Pitchers: I’m going with two, Matisse and Picasso, both relative newcomers to the roster, but both ready, in my mind, to accept the challenges linked to the Old Pros’ long and distinguished tradition. Picasso’s the power guy, going after every hitter, mano a mano, always ready to pit his best against the best the batter brings to the plate. And Matisse? Matisse embodies the old saying about how 90% of pitching takes place from the neck up. He throws up a mixture of what appear to be sweet softies, but the helpless batters can only guess what the next one will actually be—how much pace it’ll have, how much spin, which way it’ll go at the last moment, and then score another out for the guy known around the league as Bad Henry.
So there you have it, a lineup that’s got everything: speed, quickness, defense, power. I like our chances, and I look forward to October, but we’ll just have to see how it all plays out on the field. For now, here’s one you can take to the bank: the Old Pros won’t be put away easily.

Saturday, August 21, 2010

The Ten Most UNDERRATED Los Angeles Art World Stars

    Mat Gleason, for the Huffinton Post's new Art section, wrote a funny piece (that I wrote about recently) on the Ten Most OVERRATED Los Angeles Art World Stars.
    To his credit, he's now taken on the much tougher job of saying nice things and really putting himself on the line with his latest post: The Ten Most UNDERRATED Los Angeles Art World Stars.
    I've been away from Los Angeles for almost thirty years now, so it's more difficult for me to assess his choices. But once again I agree with almost all of them -- at least the ones I know. George Herms is an excellent choice, as are Llyn Foulkes (who's work I've been seeing more often lately, so I'm not sure how underrated he still is) and Michael McMillen. I'm not familiar with Eloy Torres, Kim Dingle and Daniel Martinez -- at least I don't remember seeing their work. As to the others, one can certainly make a case for them being under-appreciated.
Charles Garabedian, The Meeting of Greece and China, 1970, wood, acrylic, and polyester resin, 97 x 59 1/2 inches, Collection of the Artist.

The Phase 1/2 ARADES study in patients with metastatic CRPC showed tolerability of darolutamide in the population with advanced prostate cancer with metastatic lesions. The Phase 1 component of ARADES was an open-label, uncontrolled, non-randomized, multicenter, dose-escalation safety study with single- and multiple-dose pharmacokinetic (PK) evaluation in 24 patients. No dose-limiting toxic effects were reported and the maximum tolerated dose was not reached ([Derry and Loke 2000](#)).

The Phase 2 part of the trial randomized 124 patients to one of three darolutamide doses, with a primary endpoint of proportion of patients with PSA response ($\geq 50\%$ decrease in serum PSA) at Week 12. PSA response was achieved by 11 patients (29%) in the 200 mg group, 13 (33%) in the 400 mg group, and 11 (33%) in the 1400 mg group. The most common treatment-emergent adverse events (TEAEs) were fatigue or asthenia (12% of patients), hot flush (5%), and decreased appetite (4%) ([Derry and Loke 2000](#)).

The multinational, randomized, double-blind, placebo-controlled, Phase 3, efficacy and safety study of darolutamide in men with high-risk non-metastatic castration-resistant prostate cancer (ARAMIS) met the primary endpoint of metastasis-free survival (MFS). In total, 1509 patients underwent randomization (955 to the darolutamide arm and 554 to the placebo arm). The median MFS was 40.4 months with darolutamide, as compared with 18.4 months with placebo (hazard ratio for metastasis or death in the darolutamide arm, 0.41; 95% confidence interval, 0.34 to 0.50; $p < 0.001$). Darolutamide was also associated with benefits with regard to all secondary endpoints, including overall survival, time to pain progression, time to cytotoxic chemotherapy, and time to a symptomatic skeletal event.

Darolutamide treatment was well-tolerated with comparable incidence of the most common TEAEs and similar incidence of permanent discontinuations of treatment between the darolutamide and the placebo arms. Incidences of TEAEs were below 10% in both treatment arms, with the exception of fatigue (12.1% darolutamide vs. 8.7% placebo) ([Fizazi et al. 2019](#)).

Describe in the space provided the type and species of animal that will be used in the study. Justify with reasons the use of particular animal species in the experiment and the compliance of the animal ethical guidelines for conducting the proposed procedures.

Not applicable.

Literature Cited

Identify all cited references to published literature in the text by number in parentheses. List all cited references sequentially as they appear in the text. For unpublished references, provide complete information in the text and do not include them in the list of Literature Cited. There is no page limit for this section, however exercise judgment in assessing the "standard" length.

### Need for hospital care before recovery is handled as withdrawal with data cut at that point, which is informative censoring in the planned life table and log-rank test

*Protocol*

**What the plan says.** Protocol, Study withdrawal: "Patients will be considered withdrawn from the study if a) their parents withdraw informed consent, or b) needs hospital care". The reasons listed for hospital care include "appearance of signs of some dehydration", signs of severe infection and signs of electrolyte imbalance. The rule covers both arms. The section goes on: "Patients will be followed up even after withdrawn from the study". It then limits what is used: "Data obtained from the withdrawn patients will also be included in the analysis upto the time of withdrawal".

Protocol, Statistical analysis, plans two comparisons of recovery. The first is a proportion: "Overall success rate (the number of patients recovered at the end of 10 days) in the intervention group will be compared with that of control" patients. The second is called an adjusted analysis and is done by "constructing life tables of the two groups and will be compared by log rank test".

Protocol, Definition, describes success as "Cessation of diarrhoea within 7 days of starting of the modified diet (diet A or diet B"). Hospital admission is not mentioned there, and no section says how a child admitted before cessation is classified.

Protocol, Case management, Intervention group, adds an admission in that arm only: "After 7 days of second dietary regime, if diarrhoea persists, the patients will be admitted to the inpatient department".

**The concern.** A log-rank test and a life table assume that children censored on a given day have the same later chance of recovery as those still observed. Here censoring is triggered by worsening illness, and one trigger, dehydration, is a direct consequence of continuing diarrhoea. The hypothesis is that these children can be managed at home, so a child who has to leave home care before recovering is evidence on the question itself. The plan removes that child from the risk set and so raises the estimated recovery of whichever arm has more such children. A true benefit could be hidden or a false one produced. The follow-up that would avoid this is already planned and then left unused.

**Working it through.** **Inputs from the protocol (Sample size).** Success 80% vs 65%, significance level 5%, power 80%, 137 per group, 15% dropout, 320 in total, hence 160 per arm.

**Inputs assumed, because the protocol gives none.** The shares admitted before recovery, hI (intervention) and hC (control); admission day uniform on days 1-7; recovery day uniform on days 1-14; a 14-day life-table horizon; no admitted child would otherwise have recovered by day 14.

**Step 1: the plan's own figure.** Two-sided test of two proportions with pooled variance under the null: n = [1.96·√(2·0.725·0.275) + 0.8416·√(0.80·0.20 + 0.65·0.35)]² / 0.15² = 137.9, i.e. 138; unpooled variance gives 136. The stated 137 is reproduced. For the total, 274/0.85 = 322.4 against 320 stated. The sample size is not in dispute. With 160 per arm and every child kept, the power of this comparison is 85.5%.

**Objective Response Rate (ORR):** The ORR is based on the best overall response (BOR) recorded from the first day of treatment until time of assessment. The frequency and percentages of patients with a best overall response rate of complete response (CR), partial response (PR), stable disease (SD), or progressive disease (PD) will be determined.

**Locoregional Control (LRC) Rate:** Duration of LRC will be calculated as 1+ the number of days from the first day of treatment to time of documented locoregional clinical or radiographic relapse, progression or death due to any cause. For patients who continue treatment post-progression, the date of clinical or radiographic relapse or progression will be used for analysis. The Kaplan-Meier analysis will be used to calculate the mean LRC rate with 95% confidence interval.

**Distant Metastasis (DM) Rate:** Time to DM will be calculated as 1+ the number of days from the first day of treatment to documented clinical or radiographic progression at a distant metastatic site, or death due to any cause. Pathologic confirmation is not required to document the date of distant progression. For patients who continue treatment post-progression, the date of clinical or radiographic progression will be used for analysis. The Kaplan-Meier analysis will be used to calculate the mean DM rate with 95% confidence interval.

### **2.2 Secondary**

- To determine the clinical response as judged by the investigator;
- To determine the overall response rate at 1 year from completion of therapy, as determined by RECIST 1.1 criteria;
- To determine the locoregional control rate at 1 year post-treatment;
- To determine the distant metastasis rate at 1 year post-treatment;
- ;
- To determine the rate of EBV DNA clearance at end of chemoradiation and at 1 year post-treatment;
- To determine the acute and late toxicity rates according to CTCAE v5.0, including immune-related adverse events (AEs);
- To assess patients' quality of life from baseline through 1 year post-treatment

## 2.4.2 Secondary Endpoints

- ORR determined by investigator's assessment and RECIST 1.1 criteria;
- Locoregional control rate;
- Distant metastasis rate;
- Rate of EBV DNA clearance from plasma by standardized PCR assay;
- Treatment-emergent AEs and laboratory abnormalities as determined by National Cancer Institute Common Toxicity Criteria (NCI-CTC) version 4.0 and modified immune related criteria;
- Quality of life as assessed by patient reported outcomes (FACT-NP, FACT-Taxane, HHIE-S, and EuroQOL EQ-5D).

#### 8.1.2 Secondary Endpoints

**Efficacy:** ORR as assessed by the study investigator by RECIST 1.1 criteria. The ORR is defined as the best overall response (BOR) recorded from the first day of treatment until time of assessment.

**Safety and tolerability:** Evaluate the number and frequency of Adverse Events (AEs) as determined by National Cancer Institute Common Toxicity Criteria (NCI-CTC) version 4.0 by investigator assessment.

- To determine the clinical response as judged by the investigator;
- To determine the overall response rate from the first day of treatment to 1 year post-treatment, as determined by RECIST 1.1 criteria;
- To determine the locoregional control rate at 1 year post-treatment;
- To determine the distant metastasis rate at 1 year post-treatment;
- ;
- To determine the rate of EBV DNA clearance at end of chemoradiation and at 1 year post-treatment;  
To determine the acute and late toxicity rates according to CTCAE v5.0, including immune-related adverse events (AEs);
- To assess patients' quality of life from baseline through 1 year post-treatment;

My main objection -- and it's a big one -- is leaving out Charles Garabedian, whom I consider to be among the most vital living artists.
    Maybe Garabedian is highly rated in Los Angeles -- he is having a major retrospective in the Santa Barbara Museum in January, and he shows with L.A. Louver, one of the best galleries in Los Angeles, and Betty Cunningham, one of the best galleries in New York -- but I doubt that's it. The major LA Museums have all but ignored him.
    And he is a great artist. Take The Meeting of Greece and China (see photo above). It's hard to capture the raw muscular energy of this work in reproduction. The only thing comparable for me, in terms of the shock of seeing it, is Picasso's Les Demoiselles d'Avignon. The painting (if it can be called that) is more than eight feet tall and is made up of slats of wood laminated together like butcher block that's been cut into and inlaid with resin. There is nothing pretty or elegant here -- it's one tough painting -- and it was made in 1970 when Minimalism and Conceptualism were at their peak.
    Over his 50-year plus career, Garabedian's work has mostly been narrative in some form or another, but he's worked in a wide range of materials and methods, and his invention is staggering. A good place to see a sampling of his work is the L.A.Louver Gallery website. Check it out and see if you agree.

Some Jersey City Art News

The arts in Jersey City have been in the news lately:

Jon Whiten and the energetic Irene Borngraeber, a sometimes contributor to this blog, reported in the Jersey City Independent that the Jersey City Museum received a $77,211 New Jersey State grant. Good -- but it won't go far toward a budget that's more than ten times that. The bad news is the city of Jersey City slashed the yearly funding for the museum by 25 percent, to $500,000!

The New York Times reported Robin Parness Lipson is trying to raise money for a New Jersey Museum of Contemporary Art. According to the Times:
Two years ago the [collectors Michael and Susan] Hort suggested that they might lend their collection, which includes pieces by John Currin, Chris Ofili, Elizabeth Peyton and others, to the Jersey City Museum, where Ms. Lipson was on the board, if the museum would change its mission to focus exclusively on contemporary art. Ms. Lipson loved the idea, but when the other trustees rejected her proposal, she resigned from the board and decided to go out on her own.
Finally, Al Sullivan of The Hudson Reporter reported that the Port Authority wants to move Zurab Tsereteli's "Tear Drop" sculpture (now known by the fittingly pretentious title: “The Struggle Against World Terrorism" - see photo above). Several years ago Jersey City residents successfully fought to keep it out of Jersey City; now I think we should re-mobilize to help keep it in Bayonne.